I haven’t mentioned the costumes.  I almost don’t want to because they, too, seemed like an overwrought construct rather than a natural outgrowth of, and servant to, the intent.  Nautical themes prevailed: at times the dancers wore pea coats, at others stripey shirts or striated long johns.  For me, the costuming contributed to the dance’s sense of caricature and self awareness.  Fine qualities, but not (in my opinion) juxtaposed with such sensitive and powerful intentions as those communicated in the music and poetic program notes.
The final section epitomized this asymmetry.  In the program, Petronio discussed the text on which the section was built–a liturgical blessing of a bell upon installation into its tower–and included a special card laying forth this beautiful text:
“Whensoever these bells shall sound
May they drive away the malign influence
Of the assailing spirits
The horror of their apparitions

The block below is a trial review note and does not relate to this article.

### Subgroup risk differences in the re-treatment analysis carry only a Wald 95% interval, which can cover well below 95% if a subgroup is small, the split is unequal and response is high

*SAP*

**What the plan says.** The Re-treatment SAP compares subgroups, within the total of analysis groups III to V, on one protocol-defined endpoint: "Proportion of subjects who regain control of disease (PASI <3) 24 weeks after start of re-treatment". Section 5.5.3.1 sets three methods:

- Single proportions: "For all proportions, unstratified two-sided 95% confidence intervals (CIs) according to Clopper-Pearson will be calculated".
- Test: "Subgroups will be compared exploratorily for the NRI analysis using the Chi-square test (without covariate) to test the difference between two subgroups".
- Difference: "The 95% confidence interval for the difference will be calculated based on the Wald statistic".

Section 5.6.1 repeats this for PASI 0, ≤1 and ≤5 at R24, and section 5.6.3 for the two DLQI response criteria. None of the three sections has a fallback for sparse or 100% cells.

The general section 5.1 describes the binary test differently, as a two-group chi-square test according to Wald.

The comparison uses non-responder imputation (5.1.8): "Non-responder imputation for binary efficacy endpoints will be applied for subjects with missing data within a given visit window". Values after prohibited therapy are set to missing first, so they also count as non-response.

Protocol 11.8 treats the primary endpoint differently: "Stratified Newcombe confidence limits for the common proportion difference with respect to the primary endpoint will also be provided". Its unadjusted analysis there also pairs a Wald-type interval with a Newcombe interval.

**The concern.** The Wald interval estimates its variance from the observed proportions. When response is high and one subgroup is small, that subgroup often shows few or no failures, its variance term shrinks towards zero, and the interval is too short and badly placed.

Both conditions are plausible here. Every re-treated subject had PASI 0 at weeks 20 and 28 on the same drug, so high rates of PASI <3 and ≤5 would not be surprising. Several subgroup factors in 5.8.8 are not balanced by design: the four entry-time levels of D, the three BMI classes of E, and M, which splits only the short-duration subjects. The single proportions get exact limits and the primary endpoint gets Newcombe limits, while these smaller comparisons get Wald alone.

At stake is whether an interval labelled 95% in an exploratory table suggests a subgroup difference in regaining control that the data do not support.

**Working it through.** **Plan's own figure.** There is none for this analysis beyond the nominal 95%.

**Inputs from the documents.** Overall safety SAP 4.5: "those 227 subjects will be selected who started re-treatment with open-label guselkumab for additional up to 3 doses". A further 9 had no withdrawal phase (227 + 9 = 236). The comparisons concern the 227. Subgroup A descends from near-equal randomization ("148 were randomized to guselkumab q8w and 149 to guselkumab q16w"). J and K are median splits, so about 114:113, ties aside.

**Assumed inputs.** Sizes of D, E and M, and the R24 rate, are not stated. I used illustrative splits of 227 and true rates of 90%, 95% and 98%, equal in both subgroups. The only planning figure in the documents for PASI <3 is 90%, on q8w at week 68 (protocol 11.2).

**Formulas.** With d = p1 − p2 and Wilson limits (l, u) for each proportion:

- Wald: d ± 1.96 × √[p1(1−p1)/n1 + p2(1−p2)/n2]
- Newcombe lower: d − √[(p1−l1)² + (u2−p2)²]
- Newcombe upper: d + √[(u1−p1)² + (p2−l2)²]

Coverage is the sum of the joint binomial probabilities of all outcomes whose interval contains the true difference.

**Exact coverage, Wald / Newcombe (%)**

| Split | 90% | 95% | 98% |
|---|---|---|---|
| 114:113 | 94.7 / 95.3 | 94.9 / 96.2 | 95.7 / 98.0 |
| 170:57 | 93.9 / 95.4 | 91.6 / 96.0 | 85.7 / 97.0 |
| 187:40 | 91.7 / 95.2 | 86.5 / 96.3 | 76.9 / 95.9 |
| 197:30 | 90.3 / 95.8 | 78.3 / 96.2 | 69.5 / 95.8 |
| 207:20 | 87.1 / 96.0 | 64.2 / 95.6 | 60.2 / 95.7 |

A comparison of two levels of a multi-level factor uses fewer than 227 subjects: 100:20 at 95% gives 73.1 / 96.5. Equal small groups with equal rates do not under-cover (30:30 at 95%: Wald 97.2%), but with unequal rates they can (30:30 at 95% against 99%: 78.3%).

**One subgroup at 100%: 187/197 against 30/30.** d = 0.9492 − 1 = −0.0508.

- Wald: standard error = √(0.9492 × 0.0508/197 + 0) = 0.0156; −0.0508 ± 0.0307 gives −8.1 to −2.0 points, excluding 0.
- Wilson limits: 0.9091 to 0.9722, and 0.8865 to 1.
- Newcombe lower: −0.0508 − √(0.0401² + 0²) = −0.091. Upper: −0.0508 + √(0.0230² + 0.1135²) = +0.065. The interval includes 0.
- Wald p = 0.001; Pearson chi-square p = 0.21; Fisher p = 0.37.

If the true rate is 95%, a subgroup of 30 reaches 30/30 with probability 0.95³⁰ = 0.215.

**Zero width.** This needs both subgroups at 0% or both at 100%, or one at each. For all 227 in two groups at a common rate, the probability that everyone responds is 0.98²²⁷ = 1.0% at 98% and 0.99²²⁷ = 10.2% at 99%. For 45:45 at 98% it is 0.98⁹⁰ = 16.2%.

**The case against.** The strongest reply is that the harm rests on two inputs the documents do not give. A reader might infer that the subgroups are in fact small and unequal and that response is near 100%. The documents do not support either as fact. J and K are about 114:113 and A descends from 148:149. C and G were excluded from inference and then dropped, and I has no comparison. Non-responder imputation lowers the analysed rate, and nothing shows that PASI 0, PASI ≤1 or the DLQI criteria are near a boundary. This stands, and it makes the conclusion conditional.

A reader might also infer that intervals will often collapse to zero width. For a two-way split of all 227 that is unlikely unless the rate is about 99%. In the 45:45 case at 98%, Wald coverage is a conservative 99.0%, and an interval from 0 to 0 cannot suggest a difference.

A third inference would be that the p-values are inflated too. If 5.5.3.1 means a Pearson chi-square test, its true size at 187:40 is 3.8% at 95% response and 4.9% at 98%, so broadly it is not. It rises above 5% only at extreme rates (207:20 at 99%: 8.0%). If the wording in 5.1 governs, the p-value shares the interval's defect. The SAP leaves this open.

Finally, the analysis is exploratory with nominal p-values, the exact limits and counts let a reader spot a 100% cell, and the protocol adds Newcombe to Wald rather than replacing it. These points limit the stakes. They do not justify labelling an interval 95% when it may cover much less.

The rush of whirlwinds
The stroke of lightning
The harm of thunder
The disasters of storms
The spirits of the tempest
And all evil acts that spring
From the mind of men”
Had I skipped over this part of the program I might have been satisfied with the dance’s outward show of storminess, the leggy swirly virtuosity, the strange, erratic disconnects.  But primed with such urgent and upward-facing language, I expected and longed for a moving navigation of life closer to the heart of a dangerous storm, and not just on its wild edges.  The dancers in this concluding section seemed exhausted, as well they no doubt were, steeling themselves to repeat that same showy phrase AGAIN.  There were reprisals of original themes.  There were continued layerings of duets and trios against solos.  There were lots of entrances and exits.  Rather than this finale being, as Petronio stated, “an invocation of a sort, a beacon in search of a state of calm and hope”, it seemed like merely a subdued restatement of more of the same.